Neighbors alerting 911 about a small house fire in west Atlanta Saturday afternoon say they waited on hold 20 minutes — so long that some decided to fight the blaze themselves with a garden hose.
The house is a total loss, its owner said.
"The damage is extensive because they didn't get here fast enough," said Janice Black, who lives across the street from the charred bungalow at 526 Dollar Mill Road. She said she was on hold "20-to-25 minutes."
"I was shocked when I finally got through to a real person," Black said.
Witnesses are left wondering if they can count on the city's emergency service. The target response time for calls to 911 is 10 seconds, according to Miles Bulter, the city's 911 communications center director.
Addison Williams, who lives next door to the burned house, said he and his mother-in-law waited 15 minutes on hold. She timed the response by a clock on her bedroom wall, he said.
"That house burned at least 30 minutes before the first engine got over here," said Williams, who said he called at 4:09 p.m., soon after the blaze was ignited. "They didn't get there until 4:35."
Butler referred questions to Atlanta police. Police spokeswoman Lisa Keyes said in an e-mail that an investigation was under way but would not elaborate.
"This is a world-class city," said Courtney Martin, who, with her husband, owned the Dollar Mill Road house. "How something like this could happen is mind-boggling."
The College Park attorney said she is pursuing legal action against the city.
"It's frustrating because it didn't have to happen," said Martin, who was leasing the residence at the time of the fire. "It didn't have to burn like that. It was just a small basement fire."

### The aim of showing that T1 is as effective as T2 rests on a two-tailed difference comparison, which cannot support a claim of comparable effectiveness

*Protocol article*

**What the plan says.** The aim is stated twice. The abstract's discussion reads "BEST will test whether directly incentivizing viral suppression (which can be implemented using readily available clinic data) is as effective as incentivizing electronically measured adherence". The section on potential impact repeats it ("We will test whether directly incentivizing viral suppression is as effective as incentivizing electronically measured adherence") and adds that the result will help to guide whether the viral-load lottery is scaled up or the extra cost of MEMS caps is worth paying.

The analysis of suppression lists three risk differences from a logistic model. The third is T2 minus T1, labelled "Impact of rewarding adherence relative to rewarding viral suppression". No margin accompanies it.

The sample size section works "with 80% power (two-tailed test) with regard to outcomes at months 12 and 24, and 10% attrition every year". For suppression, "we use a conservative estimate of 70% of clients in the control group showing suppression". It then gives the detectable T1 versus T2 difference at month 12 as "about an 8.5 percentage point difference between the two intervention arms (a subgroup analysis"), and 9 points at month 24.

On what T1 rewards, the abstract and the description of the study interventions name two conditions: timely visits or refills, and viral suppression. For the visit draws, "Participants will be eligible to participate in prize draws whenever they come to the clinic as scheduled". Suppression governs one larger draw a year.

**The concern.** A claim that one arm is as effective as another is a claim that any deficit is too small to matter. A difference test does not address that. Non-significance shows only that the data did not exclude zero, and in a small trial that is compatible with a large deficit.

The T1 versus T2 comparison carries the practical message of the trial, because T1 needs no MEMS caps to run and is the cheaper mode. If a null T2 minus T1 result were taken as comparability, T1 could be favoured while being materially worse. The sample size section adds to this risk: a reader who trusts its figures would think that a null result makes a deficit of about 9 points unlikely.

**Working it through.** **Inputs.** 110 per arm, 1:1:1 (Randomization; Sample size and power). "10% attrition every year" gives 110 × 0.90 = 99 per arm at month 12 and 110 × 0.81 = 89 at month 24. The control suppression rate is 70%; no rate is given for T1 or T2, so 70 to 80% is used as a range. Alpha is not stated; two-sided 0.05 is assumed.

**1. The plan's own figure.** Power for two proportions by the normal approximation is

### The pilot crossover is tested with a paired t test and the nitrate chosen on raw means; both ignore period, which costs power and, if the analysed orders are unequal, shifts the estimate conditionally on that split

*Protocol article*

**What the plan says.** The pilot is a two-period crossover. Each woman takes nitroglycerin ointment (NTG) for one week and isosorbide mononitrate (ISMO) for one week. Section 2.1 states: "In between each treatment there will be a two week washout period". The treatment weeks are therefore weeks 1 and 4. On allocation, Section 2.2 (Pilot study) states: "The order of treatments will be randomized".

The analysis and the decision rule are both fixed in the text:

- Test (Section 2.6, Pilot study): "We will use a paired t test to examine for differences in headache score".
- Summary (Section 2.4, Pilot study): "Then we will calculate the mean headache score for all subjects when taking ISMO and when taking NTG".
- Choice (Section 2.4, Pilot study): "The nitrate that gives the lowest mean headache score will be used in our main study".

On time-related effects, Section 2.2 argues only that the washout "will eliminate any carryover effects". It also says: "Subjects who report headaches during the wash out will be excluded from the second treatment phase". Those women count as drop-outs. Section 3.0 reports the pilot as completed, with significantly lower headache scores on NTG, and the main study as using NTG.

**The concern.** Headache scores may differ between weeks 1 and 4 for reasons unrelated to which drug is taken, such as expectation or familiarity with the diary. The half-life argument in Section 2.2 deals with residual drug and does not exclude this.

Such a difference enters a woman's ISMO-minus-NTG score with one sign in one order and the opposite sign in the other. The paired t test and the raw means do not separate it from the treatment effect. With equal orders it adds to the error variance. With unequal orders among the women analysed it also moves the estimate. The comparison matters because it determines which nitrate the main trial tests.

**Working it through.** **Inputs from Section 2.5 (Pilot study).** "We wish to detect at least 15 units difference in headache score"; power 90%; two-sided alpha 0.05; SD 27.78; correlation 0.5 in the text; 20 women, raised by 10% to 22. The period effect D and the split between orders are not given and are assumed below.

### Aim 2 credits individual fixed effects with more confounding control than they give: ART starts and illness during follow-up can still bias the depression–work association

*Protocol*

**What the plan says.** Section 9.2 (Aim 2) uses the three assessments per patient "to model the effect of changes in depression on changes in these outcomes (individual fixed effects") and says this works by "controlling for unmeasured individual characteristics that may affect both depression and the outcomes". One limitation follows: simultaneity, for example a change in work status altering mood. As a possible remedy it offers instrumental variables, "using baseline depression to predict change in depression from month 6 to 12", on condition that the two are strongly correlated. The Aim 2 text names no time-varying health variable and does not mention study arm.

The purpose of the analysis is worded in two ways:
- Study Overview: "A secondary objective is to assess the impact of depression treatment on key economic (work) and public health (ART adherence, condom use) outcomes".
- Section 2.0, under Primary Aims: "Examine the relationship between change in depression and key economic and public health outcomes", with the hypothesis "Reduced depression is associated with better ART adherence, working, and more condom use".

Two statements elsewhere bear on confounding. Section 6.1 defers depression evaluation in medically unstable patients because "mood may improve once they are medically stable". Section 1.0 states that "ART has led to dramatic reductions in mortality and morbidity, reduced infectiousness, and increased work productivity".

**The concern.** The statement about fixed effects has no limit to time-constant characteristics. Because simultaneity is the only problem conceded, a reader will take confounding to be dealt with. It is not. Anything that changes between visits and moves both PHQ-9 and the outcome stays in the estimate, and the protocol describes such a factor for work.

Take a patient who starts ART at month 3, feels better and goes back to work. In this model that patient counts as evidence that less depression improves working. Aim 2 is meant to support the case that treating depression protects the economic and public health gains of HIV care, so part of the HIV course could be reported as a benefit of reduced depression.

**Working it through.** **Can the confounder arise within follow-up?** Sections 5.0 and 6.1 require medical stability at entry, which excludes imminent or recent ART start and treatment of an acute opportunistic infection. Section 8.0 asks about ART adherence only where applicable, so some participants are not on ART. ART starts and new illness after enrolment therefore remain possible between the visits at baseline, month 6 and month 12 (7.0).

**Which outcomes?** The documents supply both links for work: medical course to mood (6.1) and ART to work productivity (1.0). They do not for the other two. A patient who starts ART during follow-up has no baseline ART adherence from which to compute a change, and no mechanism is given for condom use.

So small, one witness said, neighbors initially went after it with a garden house.
"There wasn't no one getting through to 911, so we took a hose down there" said Robert Ramey, who was at his brother's house two doors away. "But by that time, it was starting to spread."
A copy of the 911 audiotape from Saturday's fire was not immediately available, Atlanta police said Wednesday.
On Jan. 29, The Atlanta Journal-Constitution asked the city for a copy of its database of 911 emergency response information for the last five years. The city has so far refused to make it available to the AJC.
That request followed a Jan. 24 Grant Park blaze that went unattended more than 20 minutes, destroying Wilford Reed's home of 40 years.
Firefighters were sent to the wrong address and soon after the incident Butler acknowledged that an operator could have done a better job verifying the location.
"For us, this has been a learning experience," Butler said afterwards.
At the time the 911 Center had staff of 138 employees, with 33 jobs unfilled. Atlanta, which is budgeted for 160 emergency operators, remained about three dozen operators short of a full staff as of April 20.
Some of the witnesses responding to Saturday's fire say their calls were diverted to either Fulton or Cobb counties, who reported similar difficulties reaching Atlanta's 911 Center.
"Even 911 couldn't get hold of 911," said Martin, noting her house sits less than three miles away from the nearest fire station, Number 9 on 3501 Martin L. King Jr. Dr.
Personnel from that station arrived in 5 minutes, 17 seconds after being dispatched, Atlanta Department of Fire Rescue spokesman Bill May said Wednesday. In all, three engines, three ladder trucks and two battalion chief vehicles reported to the blaze.
"From everything I heard, it went well," May said.
— Staff writer Jeremy Redmon contributed to this report.